Randomly amplified polymorphic DNA as a tool for genotoxicity: An assessment

Sanjeev Noel, Srikanta Kumar Rath

Research output: Contribution to journalArticlepeer-review

28 Scopus citations


Novel short-term assays are required to substantiate the battery of assessment methods for evaluating the genotoxicity of candidate drugs. In this study, an attempt has been made to evaluate randomly amplified polymorphic DNA (RAPD) analysis for its potential to establish genotoxic effect of a known genotoxicant, ie, ethyl methanesulfonate (EMS) in Swiss mice (Mus musculus). Based on the RAPD profiles, genetic damages were detected in EMS-exposed animals, suggesting its usefulness in scanning whole genome for assessing the genotoxic effects of candidate drugs. The profiles were generated using genomic DNA, isolated from liver prior to treatment and from liver, bone marrow and blood after treatment of the genotoxicant. Measurable differences indicative of genetic damages were observed when the pre- and post-treatment profiles were compared. This suggests that RAPD analysis may be useful for assessing the pre-clinical genotoxic effects of candidate drugs.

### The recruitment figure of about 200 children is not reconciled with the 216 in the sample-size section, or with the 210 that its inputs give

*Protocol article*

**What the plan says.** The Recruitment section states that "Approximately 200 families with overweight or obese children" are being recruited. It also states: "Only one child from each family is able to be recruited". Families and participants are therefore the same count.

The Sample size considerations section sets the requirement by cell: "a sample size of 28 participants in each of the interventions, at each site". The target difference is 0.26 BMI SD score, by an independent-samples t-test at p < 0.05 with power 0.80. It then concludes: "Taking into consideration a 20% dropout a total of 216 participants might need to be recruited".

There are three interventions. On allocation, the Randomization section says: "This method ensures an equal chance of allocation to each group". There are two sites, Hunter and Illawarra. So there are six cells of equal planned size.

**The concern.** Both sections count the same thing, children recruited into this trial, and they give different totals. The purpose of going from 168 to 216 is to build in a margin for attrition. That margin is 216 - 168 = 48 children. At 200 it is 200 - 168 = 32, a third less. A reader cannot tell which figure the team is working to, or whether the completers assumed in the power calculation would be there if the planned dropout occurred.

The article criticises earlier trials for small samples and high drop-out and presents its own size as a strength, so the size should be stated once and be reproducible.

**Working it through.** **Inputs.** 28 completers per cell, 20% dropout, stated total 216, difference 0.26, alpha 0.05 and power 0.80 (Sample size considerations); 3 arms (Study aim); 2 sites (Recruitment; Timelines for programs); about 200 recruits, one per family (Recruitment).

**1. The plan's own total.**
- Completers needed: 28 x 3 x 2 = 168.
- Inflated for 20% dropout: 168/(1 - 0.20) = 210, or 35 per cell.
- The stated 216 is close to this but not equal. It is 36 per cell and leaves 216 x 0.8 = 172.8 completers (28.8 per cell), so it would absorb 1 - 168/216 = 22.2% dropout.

Original languageEnglish (US)
Pages (from-to)267-275
Number of pages9
JournalToxicology and Industrial Health
Issue number6
StatePublished - Jul 2006
Externally publishedYes


  • RAPD analysis
  • Swiss mice
  • ethyl methanesulfonate
  • genotoxicity

ASJC Scopus subject areas

  • Toxicology
  • Public Health, Environmental and Occupational Health
  • Health, Toxicology and Mutagenesis


Dive into the research topics of 'Randomly amplified polymorphic DNA as a tool for genotoxicity: An assessment'. Together they form a unique fingerprint.

Cite this